Saturated fat is known as the "bad" fat, and for good reason. According to the U.S. Department of Health and Human Services, too much saturated fat in your diet causes your blood cholesterol levels to increase, which raises your risk for heart disease. Six grams of saturated fat in a food is a bit on the high side; but as long as the rest of your diet contains little of this unhealthy fat, it isn't excessive. The amount of saturated fat you should eat depends on your total calorie needs.
Saturated Fat Recommendations
Less is better when it comes to saturated fat in your diet. The Dietary Guidelines for Americans 2010 encourage you to limit saturated fat to less than 10 percent of your total calories. The guidelines estimate that women ages 19 to 50 require 1,800 to 2,400 calories per day for healthy weight maintenance. Diets containing 1,200 daily calories are often effective weight loss diets for overweight women. If you’re eating 1,200 calories a day, limit your saturated fat to less than 13 grams per day; if you eat 1,800 calories a day, consume fewer than 20 grams; and if you exercise regularly and eat 2,400 calories in a day, limit your saturated fat to less than 27 grams per day.
Saturated Fat-Rich Foods
High-fat foods from animal sources are often rich in saturated fat. Examples include high-fat cuts of meat, poultry with the skin, lard, full-fat cheeses, whole milk, cream, butter and ice cream. To significantly reduce the saturated fat in your diet, choose lean cuts of meat instead of fatty cuts and low-fat--or fat-free--dairy products.
Determining Saturated Fat
Knowing the fat content of some of your favorite foods can help you keep your dietary saturated fat intake in check. Nutrition facts labels on packaged foods list how many grams of saturated fat are in one portion of that food. For fresh or restaurant foods, you can use the U.S. Department of Agriculture’s Nutrient Data Laboratory online reference. For example, 3 ounces of turkey bacon contain about 7 grams of saturated fat, 1 cup of whole milk provides 5.6 grams and 1 tablespoon of butter contains about 7 grams of saturated fat.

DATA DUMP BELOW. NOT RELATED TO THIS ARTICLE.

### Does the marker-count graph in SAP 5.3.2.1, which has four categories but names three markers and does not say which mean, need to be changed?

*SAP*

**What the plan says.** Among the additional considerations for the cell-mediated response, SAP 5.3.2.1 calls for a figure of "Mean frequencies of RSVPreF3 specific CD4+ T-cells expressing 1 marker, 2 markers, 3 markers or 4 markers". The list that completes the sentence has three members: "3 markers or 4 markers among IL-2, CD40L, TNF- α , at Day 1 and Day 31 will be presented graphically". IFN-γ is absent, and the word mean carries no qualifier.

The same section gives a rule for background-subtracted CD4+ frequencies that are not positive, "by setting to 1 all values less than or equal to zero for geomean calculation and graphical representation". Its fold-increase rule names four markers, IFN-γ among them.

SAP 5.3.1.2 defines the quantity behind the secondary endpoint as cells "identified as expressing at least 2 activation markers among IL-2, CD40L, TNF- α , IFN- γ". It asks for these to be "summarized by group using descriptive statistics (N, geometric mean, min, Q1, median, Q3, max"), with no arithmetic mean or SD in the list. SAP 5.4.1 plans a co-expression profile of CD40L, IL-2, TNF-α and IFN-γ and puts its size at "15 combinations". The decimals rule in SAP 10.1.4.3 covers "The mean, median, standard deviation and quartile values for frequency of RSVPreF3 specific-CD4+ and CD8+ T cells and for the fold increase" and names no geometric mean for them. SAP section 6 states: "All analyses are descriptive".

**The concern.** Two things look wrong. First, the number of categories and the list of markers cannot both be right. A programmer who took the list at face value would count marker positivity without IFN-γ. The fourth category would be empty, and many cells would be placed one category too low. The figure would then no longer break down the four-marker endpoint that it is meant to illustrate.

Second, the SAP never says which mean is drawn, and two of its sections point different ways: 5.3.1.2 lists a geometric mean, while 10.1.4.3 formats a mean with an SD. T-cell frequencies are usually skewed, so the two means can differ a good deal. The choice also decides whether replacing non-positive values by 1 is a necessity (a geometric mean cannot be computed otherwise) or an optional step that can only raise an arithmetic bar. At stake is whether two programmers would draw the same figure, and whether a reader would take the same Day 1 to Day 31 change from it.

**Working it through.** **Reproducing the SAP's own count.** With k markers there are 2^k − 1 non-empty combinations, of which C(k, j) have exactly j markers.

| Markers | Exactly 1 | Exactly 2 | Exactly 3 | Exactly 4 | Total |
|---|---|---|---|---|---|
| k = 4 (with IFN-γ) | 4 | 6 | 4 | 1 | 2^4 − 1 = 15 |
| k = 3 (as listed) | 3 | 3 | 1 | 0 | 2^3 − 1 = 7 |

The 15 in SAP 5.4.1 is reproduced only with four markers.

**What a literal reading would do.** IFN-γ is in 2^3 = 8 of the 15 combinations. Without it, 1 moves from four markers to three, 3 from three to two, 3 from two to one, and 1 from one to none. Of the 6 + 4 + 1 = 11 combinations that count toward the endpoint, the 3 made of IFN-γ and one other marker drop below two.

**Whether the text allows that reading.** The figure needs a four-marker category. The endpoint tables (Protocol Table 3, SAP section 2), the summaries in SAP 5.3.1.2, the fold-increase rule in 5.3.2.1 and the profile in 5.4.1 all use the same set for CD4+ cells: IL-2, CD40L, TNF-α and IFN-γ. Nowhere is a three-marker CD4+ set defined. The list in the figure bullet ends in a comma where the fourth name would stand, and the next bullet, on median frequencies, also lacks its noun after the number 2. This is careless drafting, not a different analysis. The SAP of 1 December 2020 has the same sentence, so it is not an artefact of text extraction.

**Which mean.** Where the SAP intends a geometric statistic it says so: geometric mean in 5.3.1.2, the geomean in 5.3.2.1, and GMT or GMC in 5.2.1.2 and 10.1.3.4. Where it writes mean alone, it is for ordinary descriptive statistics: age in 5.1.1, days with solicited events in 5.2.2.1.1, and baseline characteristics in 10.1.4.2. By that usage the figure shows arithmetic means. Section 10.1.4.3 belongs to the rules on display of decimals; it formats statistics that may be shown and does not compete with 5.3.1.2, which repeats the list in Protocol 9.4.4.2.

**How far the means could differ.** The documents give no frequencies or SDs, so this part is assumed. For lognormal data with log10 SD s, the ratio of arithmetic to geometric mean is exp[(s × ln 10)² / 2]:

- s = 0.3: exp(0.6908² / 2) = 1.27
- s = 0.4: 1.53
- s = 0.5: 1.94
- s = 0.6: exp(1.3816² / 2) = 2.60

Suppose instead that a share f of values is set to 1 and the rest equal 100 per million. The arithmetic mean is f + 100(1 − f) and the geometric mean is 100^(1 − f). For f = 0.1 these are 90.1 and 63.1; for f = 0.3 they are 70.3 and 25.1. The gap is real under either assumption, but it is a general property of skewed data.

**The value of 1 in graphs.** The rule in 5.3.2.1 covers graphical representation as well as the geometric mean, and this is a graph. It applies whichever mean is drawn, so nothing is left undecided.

Replacing artery-clogging saturated fats with heart-healthy poly- and monounsaturated fats is a move that could increase your life expectancy and quality of life. Healthy, unsaturated fats are found in olive oil, canola oil, avocados, nuts, seeds, olives, peanut butter, soybean oil, flaxseed oil and walnut oil. Since fat is high in calories, the Institute of Medicine suggests your total fat intake should not exceed 35 percent of your calorie intake, or about 78 grams of total fat per day for a 2,000-calorie diet.
- U.S. Department of Health and Human Services: High Blood Cholesterol: What You Need To Know
- U.S. Department of Agriculture; U.S. Department of Health and Human Services: Dietary Guidelines for Americans 2010
- U.S. Department of Agriculture: Nutrient Data Laboratory: Nutrient Data for 42130, Turkey Bacon, Cooked
- Institute of Medicine: Dietary Reference Intakes: Macronutrients
- U.S. Department of Agriculture Nutrient Data Laboratory: Nutrient Data for 01001, Butter, Salted
- U.S. Department of Agriculture Nutrient Data Laboratory: Nutrient Data for 01077, Milk, Whole, 3.25% Milkfat, with Added vitamin D
Erin Coleman is a registered and licensed dietitian. She also holds a Bachelor of Science in dietetics and has extensive experience working as a health writer and health educator. Her articles are published on various health, nutrition and fitness websites.